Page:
Unless otherwise indicated, all photos copyright George P. Landow. They may be freely used without prior permission for any scholarly or educational purpose provided the Victorian Web is cited, as may my scans from my personal copy of the Cook and Wedderburn edition, which is out of copyright. Click upon images to produce larger pictures.

There was at this time a movement afoot to provide a museum building and facilities for the teaching of the natural sciences at Oxford, a project headed by Ruskin's friend and one-time fellow undergraduate Henry Acland. A competition for the appointment of an architect was held in October 1854. The winning firm was the Dublin-based company Deane and Woodward, of which Benjamin Woodward was a committed Gothicist profoundly influenced by Ruskin's texts. The remarkable building that came about, standing on Parks Road in Oxford, is eclectic in its parts. The street front is modelled on a Flemish cloth hall, while behind is a quadrangle with a glazed roof supported on cast-iron columns and with sinuous wrought-iron traceries and spandrels above. The internal arcades are supported on colonettes cut from varieties of marble indigenous to the British Isles, and the capitals were carved by the sculptors Woodward had brought with him from Ireland — the brothers John and James O'Shea, of Ballyhooly, and their nephew Edward Whelan. — Christopher Newall, pp. 101-02

Benjamin Woodward and T. N. Deane. University Museum, Oxford. 1854-60. An example of so-called Ruskinian gothic. Click on image for larger picture. Follow for a contemporary photograph.

As J. Mordaunt Crook points out, "the Oxford Museum became a legend: an attempt by an architect of genius — who died while his genius was unripe — [at] devising 'an iron style'. In 1855 it had been hailed as 'an experiment . . . of the greatest importance to architecture'; an attempt 'to try how Gothic art could deal with those railway materials, iron and glass'" [120].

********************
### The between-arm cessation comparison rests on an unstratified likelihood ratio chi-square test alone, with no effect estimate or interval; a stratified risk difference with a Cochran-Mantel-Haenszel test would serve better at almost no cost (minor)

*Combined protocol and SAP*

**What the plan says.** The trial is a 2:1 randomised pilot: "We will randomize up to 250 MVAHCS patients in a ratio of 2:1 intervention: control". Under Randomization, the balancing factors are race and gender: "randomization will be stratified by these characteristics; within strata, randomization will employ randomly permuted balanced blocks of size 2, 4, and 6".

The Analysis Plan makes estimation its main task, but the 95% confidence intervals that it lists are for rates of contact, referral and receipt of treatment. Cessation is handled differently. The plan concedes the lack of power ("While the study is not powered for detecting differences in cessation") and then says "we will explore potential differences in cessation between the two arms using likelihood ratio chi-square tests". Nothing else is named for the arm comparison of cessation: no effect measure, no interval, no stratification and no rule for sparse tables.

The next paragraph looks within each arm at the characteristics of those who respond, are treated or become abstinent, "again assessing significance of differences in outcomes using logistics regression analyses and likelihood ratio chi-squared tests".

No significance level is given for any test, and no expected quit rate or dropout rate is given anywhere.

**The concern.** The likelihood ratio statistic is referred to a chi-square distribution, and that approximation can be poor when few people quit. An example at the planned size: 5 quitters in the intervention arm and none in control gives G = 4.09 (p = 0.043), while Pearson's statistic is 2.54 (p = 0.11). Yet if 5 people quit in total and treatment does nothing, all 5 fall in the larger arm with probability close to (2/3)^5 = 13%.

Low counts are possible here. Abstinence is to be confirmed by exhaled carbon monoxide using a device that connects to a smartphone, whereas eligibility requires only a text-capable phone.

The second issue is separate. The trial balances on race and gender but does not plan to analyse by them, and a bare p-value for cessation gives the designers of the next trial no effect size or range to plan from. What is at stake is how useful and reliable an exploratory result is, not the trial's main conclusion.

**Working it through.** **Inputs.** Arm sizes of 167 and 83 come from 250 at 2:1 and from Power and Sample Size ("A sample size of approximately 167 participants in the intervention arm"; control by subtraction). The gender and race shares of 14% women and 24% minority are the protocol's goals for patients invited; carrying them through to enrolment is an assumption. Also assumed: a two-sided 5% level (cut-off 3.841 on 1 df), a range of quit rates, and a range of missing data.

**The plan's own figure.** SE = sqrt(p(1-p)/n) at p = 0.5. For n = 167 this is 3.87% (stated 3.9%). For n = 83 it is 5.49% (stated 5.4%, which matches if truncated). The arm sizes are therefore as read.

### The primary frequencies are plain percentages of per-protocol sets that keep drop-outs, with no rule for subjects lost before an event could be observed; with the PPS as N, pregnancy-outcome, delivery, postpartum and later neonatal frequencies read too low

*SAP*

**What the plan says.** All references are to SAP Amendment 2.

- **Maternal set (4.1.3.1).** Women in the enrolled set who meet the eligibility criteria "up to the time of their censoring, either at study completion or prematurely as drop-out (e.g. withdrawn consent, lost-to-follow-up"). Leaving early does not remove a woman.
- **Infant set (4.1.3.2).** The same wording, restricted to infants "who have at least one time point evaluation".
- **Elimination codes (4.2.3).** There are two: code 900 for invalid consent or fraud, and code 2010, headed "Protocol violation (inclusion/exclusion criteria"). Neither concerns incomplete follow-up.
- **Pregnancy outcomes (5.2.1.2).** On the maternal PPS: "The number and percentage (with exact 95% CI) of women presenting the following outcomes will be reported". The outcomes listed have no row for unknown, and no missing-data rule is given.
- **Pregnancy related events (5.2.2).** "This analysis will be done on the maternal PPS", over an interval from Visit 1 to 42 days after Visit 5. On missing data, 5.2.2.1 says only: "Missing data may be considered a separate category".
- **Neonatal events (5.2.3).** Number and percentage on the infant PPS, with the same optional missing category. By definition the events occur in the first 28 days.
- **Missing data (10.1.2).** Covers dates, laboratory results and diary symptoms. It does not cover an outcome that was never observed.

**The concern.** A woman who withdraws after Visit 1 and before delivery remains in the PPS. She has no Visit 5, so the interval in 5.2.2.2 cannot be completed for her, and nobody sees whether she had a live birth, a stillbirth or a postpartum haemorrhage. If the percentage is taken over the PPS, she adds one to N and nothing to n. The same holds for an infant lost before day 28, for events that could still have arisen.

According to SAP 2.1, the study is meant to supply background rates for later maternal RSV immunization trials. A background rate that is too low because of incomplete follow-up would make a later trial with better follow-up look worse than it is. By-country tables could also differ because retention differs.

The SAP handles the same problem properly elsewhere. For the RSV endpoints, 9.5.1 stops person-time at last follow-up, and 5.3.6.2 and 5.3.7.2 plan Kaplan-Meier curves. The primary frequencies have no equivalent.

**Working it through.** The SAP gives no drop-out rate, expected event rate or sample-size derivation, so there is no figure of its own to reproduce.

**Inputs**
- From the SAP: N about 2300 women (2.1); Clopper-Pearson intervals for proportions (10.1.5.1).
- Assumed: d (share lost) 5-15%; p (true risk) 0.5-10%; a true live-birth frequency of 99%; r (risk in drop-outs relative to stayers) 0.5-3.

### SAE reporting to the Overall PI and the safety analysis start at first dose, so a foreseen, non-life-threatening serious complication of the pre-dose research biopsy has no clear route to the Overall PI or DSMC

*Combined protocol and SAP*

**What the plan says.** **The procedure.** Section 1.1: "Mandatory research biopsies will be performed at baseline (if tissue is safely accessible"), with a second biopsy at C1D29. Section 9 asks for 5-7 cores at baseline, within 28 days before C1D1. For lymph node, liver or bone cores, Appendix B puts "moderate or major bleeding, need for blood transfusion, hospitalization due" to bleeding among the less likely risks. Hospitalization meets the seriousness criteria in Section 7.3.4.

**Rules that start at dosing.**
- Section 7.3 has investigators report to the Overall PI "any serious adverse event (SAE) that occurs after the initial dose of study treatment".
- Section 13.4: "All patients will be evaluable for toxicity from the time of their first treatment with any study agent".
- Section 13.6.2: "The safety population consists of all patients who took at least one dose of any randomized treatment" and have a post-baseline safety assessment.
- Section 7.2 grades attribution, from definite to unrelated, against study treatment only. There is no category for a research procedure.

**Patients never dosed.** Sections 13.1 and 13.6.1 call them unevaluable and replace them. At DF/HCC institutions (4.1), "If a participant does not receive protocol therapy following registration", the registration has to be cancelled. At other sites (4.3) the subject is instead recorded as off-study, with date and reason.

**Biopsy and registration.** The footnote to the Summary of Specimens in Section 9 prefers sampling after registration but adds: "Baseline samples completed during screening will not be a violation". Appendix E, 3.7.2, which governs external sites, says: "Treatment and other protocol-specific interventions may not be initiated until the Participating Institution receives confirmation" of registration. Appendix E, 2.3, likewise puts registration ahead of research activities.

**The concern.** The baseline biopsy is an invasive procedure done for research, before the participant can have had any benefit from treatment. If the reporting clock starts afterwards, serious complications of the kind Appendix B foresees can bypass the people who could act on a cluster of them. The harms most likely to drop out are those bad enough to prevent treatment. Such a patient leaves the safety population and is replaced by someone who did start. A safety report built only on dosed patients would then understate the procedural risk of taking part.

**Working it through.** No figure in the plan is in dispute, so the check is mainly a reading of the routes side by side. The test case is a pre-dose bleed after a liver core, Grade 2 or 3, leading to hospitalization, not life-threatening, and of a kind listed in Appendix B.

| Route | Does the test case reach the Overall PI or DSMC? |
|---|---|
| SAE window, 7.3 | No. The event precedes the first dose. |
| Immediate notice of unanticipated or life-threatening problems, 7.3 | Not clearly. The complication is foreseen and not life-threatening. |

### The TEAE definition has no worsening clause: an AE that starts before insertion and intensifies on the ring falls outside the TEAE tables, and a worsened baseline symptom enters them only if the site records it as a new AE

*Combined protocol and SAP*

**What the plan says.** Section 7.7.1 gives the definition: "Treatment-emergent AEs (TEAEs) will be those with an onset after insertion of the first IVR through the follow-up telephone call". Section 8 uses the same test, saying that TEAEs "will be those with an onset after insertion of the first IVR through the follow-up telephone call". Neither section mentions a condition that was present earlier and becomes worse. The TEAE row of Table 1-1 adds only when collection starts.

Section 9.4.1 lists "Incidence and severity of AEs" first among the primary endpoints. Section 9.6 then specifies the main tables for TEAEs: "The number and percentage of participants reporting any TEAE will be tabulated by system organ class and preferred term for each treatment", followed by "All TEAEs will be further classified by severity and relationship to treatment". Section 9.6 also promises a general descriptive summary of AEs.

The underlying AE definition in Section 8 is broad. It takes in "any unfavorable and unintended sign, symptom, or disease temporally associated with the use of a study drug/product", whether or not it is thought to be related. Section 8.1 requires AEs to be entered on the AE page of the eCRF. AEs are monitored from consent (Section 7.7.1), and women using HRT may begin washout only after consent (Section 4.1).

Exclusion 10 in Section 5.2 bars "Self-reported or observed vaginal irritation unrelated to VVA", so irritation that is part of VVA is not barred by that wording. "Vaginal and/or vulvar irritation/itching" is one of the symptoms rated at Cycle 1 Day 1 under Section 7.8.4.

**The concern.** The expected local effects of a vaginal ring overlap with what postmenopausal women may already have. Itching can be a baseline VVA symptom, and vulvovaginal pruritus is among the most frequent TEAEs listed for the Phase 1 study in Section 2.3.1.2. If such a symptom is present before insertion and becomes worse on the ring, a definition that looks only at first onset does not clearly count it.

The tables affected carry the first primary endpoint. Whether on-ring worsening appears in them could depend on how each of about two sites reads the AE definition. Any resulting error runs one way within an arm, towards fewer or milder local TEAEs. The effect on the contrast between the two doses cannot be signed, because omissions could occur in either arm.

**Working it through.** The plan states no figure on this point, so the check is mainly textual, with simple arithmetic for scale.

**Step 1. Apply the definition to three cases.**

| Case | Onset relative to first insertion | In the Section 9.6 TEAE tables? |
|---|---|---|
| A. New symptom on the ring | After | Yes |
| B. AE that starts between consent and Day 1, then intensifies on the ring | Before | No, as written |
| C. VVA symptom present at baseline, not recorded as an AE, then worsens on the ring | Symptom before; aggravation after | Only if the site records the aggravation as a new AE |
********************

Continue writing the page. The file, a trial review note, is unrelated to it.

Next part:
Unfortunately, as Crook adds, contemporaries generally agreed that Woodward and T. N. Deane, had produced not a successful example of pioneering architecture but "a disappointing pastiche, this time in metal rather than stone. The Building News was correct in its prediction that Skidmore's roof would "not convert the world to a belief in the universal applicability of Crystal Palace architecture Gothicised." "We consider the principle of [Skidmore's iron roofing] to be erroneous," the Ecclesiologist concluded in 1861. After all, this is merely a stone-vaulting system in iron." [120]

Contrast the iron architecture in the photographs at right with the stone capitals in the interior and the stone windows on the exterior. Note the way the architects and stone carvers together produce a kind of Victorian cathedral of knowledge, whose contents and iconography come from the natural sciences — an approach followed quite brilliantly some years later in the interior and exterior of the Natural History Museum, London.

How does the Oxford Museum differ from the use of iron in railway structures, such as London's St. Pancras Railway Station and its attached Great Midland Hotel, or does it differ at all? After all, Scott placed his revival gothic hotel (with bits of Dutch Renaissance thrown in) in front of Barlow's great iron-and-glass train shed, and almost everyone experiences the station by coming in through the gothic entrances. Didn't Woodward and Deane do much the same thing by making the museum vistor pass through gothic stone walls before encountering the iron-and-glass roof? Didn't they simply wrap the iron-and-glass on all four sides, instead of just one, but to the same effect?

Related Materials


J. Mordaunt Crook. The Dilemma of Style: Architectural Ideas from the Picturesque to the Post-Modern. Chicago: University of Chicago Press, 1987.

Newall, Christopher (with contributions by Christopher Baker, Conal Shields, and Ian Jeffrey. John Ruskin Artist and Observer. Ottawa: National Gallery of Ottawa; London Paul Holberton Publishing, 2014.

Ruskin, John. Works, "The Library Edition." eds. E. T. Cook and Alexander Wedderburn. 39 vols. London: George Allen, 1903-1912.

Last modified 9 February 2007